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In the late 1950s in Châteauroux, France, Rachel, a modest office worker, meets Philippe, a brilliant young man born to a bourgeois family. This brief but passionate connection results in the birth of a daughter, Chantal. Philippe refuses to marry outside of his social class and Rachel has to raise their daughter alone. Regardless, Chantal is a great source of happiness for Rachel. She wishes for Philippe to legally acknowledge his daughter, which would give her his last name. A battle of more than ten years ensues, which will eventually break up all of their lives.Written by
Hugo Van Herpe
Sometimes I think it is only France that is producing one incredible film after another. I have a list of the great films that I have seen from this country ( the ones that I believe will last and be returned to as great works of art ) and this joins them. I watched it late at night and I could not sleep such was the impact.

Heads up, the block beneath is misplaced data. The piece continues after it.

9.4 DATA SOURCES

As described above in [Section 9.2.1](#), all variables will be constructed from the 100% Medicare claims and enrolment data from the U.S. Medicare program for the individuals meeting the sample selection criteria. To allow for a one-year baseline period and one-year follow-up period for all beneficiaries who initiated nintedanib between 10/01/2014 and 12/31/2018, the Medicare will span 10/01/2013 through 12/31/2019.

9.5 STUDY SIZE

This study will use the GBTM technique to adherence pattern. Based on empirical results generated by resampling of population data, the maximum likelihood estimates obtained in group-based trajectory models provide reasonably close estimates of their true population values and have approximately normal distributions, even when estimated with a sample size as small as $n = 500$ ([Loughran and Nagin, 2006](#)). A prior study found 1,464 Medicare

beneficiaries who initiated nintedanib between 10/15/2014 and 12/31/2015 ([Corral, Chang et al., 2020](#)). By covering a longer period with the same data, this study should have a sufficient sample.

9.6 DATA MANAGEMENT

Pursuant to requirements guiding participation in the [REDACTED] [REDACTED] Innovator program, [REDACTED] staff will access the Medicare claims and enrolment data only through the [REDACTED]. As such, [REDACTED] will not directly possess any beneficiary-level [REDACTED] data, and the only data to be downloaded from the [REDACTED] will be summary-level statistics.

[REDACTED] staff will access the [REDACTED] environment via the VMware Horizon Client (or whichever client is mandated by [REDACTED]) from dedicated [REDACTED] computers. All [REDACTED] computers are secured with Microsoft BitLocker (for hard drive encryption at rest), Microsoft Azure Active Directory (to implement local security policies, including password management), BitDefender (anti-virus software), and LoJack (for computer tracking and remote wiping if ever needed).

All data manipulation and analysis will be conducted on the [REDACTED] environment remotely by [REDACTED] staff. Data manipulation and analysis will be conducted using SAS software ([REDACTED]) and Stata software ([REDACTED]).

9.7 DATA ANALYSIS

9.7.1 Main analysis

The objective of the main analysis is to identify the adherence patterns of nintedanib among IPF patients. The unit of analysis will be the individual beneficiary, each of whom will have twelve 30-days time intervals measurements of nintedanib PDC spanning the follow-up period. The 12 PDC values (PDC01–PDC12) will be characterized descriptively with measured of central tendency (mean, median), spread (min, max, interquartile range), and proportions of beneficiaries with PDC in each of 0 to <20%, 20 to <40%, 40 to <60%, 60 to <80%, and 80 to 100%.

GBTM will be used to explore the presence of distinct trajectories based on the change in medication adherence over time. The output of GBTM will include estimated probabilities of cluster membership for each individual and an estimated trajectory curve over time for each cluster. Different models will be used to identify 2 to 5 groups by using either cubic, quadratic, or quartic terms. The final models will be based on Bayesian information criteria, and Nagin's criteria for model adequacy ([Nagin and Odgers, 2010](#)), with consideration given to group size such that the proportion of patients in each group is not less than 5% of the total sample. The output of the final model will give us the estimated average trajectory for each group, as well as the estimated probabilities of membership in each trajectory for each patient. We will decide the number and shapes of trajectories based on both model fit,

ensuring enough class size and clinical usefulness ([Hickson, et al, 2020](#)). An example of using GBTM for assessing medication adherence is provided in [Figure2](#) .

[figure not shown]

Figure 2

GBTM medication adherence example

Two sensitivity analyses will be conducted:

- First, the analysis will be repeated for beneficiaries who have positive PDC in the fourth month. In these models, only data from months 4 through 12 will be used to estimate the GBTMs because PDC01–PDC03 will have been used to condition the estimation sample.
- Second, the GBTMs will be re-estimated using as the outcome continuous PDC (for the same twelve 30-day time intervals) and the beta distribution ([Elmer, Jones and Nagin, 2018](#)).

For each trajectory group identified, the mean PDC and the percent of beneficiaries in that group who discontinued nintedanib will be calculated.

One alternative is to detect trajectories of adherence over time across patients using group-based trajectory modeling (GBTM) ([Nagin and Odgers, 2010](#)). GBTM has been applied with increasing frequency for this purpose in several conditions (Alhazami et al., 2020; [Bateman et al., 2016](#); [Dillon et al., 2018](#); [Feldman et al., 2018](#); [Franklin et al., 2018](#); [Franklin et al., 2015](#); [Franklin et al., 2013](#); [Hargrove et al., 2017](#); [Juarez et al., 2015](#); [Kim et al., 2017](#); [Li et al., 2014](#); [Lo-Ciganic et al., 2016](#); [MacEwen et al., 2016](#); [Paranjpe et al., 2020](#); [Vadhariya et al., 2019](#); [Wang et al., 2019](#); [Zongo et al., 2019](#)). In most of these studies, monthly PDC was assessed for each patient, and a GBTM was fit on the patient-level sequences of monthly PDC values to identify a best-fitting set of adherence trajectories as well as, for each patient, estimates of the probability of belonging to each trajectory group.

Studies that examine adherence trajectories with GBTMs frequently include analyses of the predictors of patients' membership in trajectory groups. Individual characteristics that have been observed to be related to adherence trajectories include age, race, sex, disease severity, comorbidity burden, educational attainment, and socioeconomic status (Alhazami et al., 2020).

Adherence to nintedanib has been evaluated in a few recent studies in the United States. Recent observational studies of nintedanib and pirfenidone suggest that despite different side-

To tell its story is to do it a disservice. It is the story of a life, and the people in that life; it questions and it probes, and it shows how far we all are from knowing those who affect us during this short span of living that we have. Many philosophical questions are asked, and the scene at the end of the film between Virginie Efira and Jehnny Beth is so precise, so clear that my head was spinning with its truth and sometimes dreadful clarity.
Society and us as individuals are pitilessly drawn into question, but all this would mean nothing without the direction of Catherine Corsini and the group of actors she has brought togethet. Efira is superb, and Jehnny Beth has a fierce force in her acting that I found overwhelming. I have admired Niels Schneider for quite a while, but here he surpasses himself. I am a poet myself, and one fine writer said about one of my poems that it was above criticism. So is this film. Like that elusive thing that we call truth it shifts and it changes, and perhaps truth in its essence is beyond us all, both in its certitude and its horror and its beauty. ' Un Amour Impossible ' cuts into the heart and the brain like a scalpel.
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